5. Engineering Assessment: Research on, and the development of, assessment methods, instruments, and metrics to inform engineering education practice and learning.

Other research areas[edit]


According to Borrego and Bernhard,[11] international collaborations are developing in an effort to create global competencies in engineering students. Engineering global competency is the possession of "the knowledge, ability, and predisposition to work effectively with people who define and solve problems differently than they do." [12] Educational programs that emphasize global engineering competencies research the development and assessment of global competency within the engineering practice.[13][14]

Examples of programs in global engineering competency include:

  • The Global Engineering Program at Purdue University
  • Erasmus mundus (student centric global program)[15]

R&D departments in transnational companies also contribute to international educational research.

Global engineering cultures[edit]

In 2008, a project titled "The Engineering Cultures Multimedia Project" was approved by the NSF. It was done by combine effort of "Virginia Tech and Colorado School of Mines to produce CD-based modules exploring how what counts as an engineer and engineering knowledge varies from country to country". The main goal of this project was "To develop, disseminate, and assess learning experiences that will help students to identify, understand, and value perspectives other than their own."[16]

Pre-college engineering education[edit]

Studies indicate that engineers will be better prepared for rigorous study in the engineering sciences if exposed to engineering concepts in the years prior to university study. The following resources have been listed to provide primary- and secondary-level educators with information and online programs that will aide them in bringing engineering material to their classrooms.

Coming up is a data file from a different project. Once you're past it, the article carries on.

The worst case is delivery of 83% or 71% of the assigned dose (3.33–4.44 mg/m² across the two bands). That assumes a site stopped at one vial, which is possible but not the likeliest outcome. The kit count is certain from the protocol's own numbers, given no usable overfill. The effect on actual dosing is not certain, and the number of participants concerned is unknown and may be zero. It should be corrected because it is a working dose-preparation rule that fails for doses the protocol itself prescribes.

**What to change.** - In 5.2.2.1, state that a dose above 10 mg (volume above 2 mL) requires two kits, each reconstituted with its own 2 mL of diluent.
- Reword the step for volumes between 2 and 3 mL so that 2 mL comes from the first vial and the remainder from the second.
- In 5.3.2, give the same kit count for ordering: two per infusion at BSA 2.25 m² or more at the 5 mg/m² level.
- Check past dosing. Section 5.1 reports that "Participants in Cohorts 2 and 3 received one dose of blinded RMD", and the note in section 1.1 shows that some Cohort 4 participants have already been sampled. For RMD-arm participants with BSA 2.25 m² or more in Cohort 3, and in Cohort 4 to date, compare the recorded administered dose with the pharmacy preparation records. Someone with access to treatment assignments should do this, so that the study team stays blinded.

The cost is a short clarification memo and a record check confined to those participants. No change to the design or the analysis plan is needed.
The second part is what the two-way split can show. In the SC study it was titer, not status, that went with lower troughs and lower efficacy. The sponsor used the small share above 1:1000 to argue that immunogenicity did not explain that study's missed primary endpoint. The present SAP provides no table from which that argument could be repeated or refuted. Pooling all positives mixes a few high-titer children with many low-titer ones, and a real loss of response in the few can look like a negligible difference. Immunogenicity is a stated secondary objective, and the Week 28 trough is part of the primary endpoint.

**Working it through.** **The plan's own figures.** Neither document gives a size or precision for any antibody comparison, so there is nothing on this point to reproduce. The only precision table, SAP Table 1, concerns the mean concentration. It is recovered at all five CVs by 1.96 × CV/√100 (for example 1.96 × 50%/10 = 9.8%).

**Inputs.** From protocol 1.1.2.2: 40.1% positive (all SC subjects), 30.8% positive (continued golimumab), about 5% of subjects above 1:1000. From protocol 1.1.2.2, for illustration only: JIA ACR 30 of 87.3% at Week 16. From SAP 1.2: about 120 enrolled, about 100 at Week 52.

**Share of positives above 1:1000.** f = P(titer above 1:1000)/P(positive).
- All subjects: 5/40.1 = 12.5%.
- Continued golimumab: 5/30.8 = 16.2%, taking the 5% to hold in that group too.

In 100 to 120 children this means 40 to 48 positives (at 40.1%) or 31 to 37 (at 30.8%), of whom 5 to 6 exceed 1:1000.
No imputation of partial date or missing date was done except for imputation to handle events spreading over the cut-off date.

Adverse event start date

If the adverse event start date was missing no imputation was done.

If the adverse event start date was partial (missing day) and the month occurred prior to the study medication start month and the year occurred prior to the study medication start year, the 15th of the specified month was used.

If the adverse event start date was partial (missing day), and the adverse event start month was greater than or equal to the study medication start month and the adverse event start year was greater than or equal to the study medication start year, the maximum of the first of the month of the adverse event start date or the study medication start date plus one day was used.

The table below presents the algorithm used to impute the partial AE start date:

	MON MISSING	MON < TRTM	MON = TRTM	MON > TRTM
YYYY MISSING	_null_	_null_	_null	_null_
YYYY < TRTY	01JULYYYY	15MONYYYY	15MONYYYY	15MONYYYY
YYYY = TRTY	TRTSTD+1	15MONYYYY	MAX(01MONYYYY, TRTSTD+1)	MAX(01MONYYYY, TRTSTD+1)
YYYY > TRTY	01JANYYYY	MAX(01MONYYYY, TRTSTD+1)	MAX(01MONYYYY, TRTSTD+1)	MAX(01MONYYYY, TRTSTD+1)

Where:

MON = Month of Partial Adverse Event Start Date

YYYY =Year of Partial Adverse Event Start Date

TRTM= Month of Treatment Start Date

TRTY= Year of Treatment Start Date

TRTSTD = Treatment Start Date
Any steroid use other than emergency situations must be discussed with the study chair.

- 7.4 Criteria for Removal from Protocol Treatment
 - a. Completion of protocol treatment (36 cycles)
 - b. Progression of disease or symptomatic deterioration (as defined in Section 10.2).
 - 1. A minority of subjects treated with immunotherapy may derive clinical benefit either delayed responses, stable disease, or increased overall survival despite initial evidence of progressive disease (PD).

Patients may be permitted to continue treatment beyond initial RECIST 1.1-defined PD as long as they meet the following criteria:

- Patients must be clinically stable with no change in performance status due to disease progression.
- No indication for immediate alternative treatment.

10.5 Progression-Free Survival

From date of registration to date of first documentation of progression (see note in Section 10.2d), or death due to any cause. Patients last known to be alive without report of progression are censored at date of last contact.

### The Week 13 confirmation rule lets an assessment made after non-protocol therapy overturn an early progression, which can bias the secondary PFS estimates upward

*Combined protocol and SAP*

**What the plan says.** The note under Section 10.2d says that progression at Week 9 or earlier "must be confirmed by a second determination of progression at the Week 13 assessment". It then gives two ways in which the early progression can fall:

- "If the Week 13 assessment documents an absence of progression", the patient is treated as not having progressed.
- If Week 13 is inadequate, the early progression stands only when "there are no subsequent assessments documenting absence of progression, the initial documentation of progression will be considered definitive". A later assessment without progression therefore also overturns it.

“Rigorous” research in engineering education is defined as adherence to the National Research Council’s six guiding principles for scientific inquiry.[17] The six guiding principles for scientific inquiry are:[18]

  1. Pose significant questions that can be investigated empirically.
  2. Link research to relevant theory.
  3. Use methods that permit direct investigation of the question.
  4. Provide explicit, coherent chain of reasoning.
  5. Replicate and generalize across studies.
  6. Disclose research to encourage professional scrutiny and critique.

Connection to practice[edit]

Engineering education research is conducted based on the demands and patterns of engineering in industry, policy, and education. Globally, emphasis of research focuses on educational application. Research into industry and practice have yet to gain greater attention.[19]



In the United States, there has been a greater push for development of formal policy for educating engineers. In 1918, the Mann Report noted an imminent lack of qualified engineers that could rapidly enter the workforce. There should be more hands-on experience, engineering educators should have practical work experience, and teaching should be more prominent even though research is also important. In 1955, the Grinter report specifically outlined undergraduate and graduate level engineering studies. Since then, some of these suggestions, including the senior capstone design course, have been implemented in public and private engineering institutions.

Engineering education policy is externally driven to some degree. ABET accreditation has incorporated industrial demands as part of the accreditation process. ABET EC 2000 emphasizes both technical (design, problem solving) and professional skills (teamwork, communication, ethical/global thinking).

P-12 Educational Standards:

National policies such as No Child Left Behind and Race to the Top have influenced the recruitment and retention of future engineers.